Corporate Execs’ Fraud Cases Crowd Courtrooms Nationwide

July 26, 2005

Stop in Room 476 at the federal courthouse in Kansas City, Kan., and you’ll hear prosecutors weave a story of millionaire executives who, the prosecutors say, broke the law to pad their paychecks and who quashed the hopes of average shareholders to fuel their own boundless greed.

They are not alone.

The seemingly never-ending trial of former Westar Energy Inc. executives David Wittig and Douglas Lake — now in its second round after a mistrial — is one of hundreds of corporate fraud cases being pursued in the country.

Since the 2001 collapse of Enron Corp. brought a new wave of emphasis on corporate wrongdoing, so many such cases have been pursued that the public can hardly keep up.

“The scope of it is just so enormous,” said Cynthia Smith, co-author of “Inside Arthur Andersen” and the forthcoming “The Rise of the Rogue Executive,” to be released next month. “They’re everywhere in the country, they’re in all kinds of industries, there is no sort of circumscription of this in any way.”

A May report from the FBI showed 405 corporate fraud cases being pursued across the U.S., double the number of cases pending at the end of 2003. The report said another three to six cases are added each month.

The federal Corporate Fraud Task Force has netted about 700 convictions or guilty pleas from its creation three years ago until last December, according to the Justice Department’s latest available figures. In all, about 1,300 defendants were charged.

Legal experts say prosecutors are much more likely to pursue criminal cases against executives than they used to be.

“Whereas five or 10 years ago there might be cases that might not attract the government’s attention, now we see the criminalization of allegations or actions that would have been left to the civil system,” said David McAtee, a Dallas attorney who frequently represents corporations that are the focus of criminal investigations.

Inevitably, with so many cases flooding the system, not all rise to the notoriety of Enron CEO Kenneth Lay or Martha Stewart or even Bernard Ebbers, the former WorldCom CEO sentenced July 13 to 25 years in prison.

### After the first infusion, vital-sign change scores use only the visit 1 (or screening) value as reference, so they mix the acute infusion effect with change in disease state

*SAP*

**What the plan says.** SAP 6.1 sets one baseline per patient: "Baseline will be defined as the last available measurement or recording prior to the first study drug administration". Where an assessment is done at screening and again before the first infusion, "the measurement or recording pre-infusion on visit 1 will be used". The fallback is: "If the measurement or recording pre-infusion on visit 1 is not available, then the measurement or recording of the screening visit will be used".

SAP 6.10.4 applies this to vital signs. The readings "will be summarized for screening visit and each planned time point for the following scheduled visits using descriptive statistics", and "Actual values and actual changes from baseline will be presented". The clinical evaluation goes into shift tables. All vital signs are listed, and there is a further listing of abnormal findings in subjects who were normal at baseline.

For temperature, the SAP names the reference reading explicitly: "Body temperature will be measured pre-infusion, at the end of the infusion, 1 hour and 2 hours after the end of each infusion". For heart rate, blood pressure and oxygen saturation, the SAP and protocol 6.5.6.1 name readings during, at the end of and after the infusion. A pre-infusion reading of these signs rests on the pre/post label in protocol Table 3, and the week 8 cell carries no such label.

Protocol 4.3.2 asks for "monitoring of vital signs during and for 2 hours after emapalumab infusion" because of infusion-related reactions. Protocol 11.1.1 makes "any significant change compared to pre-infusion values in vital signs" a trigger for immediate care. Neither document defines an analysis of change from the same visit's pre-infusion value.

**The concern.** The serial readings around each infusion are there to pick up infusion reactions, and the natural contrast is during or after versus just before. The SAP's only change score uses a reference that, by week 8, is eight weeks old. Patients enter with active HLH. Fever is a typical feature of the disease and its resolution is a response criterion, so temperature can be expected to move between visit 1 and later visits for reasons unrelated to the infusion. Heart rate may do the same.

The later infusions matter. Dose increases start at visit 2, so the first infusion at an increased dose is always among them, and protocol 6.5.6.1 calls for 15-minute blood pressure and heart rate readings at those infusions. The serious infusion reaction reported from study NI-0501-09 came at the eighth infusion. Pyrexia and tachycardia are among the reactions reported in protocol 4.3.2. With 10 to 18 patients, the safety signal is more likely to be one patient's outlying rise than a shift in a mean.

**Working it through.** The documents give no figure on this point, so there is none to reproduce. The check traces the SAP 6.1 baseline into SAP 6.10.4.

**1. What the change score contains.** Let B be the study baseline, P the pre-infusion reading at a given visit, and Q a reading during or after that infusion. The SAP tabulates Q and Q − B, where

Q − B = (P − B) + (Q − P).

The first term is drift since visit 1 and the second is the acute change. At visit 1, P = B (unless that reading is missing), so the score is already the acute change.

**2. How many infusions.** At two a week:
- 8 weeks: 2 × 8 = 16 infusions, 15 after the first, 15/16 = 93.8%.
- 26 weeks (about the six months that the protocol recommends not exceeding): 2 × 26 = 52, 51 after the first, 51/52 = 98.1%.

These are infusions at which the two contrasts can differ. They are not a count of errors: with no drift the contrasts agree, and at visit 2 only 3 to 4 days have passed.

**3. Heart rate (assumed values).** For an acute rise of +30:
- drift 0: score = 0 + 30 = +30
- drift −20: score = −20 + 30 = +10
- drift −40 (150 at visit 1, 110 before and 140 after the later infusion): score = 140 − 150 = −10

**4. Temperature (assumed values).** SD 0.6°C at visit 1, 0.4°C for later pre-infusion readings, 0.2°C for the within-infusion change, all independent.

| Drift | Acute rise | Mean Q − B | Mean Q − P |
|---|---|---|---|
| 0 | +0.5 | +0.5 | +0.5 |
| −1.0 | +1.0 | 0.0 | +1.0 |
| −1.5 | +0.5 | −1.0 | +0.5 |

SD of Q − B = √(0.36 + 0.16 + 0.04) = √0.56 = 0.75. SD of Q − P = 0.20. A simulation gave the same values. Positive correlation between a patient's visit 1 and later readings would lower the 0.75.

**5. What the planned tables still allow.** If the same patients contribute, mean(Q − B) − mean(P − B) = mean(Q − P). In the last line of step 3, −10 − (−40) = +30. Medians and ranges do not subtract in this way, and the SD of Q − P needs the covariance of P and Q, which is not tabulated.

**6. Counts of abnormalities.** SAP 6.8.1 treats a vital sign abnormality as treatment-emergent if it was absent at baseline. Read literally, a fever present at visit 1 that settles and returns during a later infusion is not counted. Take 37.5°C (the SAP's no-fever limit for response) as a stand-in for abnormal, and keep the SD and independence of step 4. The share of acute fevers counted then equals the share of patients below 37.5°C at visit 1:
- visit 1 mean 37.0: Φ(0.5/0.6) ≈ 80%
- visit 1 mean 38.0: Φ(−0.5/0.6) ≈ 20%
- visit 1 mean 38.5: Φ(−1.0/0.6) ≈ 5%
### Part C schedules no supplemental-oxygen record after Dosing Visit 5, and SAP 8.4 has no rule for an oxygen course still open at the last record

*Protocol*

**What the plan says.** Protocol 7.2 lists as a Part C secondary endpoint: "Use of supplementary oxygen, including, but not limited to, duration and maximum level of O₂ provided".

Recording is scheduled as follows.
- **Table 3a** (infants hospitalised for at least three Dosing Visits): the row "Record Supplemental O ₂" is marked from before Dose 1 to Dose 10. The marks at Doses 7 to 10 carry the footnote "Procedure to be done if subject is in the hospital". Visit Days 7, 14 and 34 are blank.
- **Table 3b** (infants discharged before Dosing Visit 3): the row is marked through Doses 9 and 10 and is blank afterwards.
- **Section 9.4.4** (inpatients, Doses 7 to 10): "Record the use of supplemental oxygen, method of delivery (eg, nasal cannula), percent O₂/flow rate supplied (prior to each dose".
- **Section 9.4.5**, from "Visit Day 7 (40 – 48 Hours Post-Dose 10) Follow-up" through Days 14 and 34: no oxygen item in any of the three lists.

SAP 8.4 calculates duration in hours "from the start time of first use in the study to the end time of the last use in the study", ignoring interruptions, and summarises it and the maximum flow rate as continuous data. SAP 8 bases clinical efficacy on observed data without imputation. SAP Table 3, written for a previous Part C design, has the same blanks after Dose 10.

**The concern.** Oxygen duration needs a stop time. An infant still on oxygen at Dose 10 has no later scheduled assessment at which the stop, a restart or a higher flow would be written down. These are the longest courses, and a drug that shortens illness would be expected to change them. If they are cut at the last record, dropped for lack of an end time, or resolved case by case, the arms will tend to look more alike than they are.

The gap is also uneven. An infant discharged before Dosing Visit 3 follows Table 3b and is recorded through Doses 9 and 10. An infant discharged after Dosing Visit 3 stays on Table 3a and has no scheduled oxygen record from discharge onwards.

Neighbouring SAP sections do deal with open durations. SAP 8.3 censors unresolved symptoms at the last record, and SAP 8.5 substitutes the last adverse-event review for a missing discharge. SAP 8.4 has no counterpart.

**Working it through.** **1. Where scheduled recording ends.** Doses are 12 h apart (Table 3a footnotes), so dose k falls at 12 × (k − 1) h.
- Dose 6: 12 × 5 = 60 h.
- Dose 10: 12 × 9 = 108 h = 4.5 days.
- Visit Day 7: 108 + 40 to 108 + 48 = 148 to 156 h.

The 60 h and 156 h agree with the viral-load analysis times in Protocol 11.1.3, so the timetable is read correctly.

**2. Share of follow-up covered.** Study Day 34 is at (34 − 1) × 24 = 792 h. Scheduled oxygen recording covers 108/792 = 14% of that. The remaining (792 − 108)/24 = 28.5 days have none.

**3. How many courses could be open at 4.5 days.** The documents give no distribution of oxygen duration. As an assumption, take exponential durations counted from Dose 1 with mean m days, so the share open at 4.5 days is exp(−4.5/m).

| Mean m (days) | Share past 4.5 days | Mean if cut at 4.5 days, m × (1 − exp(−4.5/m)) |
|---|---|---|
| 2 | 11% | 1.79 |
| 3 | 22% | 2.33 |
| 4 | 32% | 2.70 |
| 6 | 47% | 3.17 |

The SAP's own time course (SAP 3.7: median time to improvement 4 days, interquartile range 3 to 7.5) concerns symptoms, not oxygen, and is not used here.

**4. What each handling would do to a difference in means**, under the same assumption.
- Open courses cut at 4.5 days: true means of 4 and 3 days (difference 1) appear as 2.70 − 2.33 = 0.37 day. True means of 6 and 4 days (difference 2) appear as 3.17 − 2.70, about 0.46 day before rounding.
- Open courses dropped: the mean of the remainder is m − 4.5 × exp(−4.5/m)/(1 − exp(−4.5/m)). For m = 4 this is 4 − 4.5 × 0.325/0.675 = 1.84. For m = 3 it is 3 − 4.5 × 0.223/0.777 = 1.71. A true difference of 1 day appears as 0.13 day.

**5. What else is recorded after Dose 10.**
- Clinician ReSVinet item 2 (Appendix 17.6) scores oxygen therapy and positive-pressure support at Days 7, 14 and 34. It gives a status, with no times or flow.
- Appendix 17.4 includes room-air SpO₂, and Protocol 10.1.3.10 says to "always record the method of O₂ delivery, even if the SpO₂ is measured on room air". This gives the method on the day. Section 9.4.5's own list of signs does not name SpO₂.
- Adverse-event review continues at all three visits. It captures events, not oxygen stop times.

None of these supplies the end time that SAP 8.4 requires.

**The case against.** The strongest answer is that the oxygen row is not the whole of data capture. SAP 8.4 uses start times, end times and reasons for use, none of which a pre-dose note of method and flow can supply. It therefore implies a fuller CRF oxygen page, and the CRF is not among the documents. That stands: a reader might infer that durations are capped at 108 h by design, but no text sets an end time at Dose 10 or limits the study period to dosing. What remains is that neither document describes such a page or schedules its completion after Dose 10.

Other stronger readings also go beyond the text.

Many fall under the radar — people with names like Steven Davis, a former ad executive at the Just for Feet footwear chain, who pleaded guilty to lying to FBI agents investigating company finances, and Jerry Shanahan, the former chief operating officer charged with fraud at New Hampshire-based Enterasys Networks Inc.

And people like Wittig and Lake.

The former chief executive and chief strategy officer for the Topeka-based utility are accused of using company planes for personal travel, increasing their own compensation and attempting to cash in on a proposed merger — all while Westar’s stock price plunged and corporate debt ballooned. The government is trying both men again on a 40-count indictment that includes charges of conspiracy and wire fraud; the initial trial ended in December with jurors deadlocked.

Beyond those facts, though, their case has few markings of a high-profile corporate fraud trial, save for the large teams of attorneys crowding each of three courtroom tables.

The press corps typically numbers one and perhaps consequently, the case hasn’t made for widespread watercooler chatter. Still, some say that might not be out of line with what prosecutors want.

Michael Robinson, a corporate consultant who formerly was a spokesman for the Securities and Exchange Commission, said the government does not necessarily want to publicize all the cases it pursues, especially after some high-profile losses.

“The government hasn’t won everything they’ve tried,” Robinson said. “If you know you have a slam dunk you’re probably more likely to be out there talking about it.”

Some believe prosecutors’ interest in such cases will be tempered in the coming years. In the 1980s, drug cases were big. In the 90s, health care fraud was a target. And today, motivated by public revulsion over wrongdoing among some of the country’s richest, the focus is on corporate fraud.

“These things always kind of go in waves or cycles,” said Randall Eliason, a former assistant U.S. attorney who now teaches law at American University. “As time and memories of these big scandals pass, you’ll probably see resources shifted.”

There’s no indication that shift is yet underway, and Justice Department spokesman John Nowacki said corporate fraud prosecutions will continue. But that doesn’t ease the anxiety of those who want to see corporate America cleaned up and for those who make a living defending those in the boardroom.

“My biggest fear in life is that the new director of the FBI would deprioritize white-collar crime,” said Barry Minkow, who went to prison for corporate fraud but now runs the Fraud Discovery Institute to help executives spot such crime. “Behind every terrorist act there is white-collar crime.”

Copyright 2005 Associated Press. All rights reserved. This material may not be published, broadcast, rewritten or redistributed.

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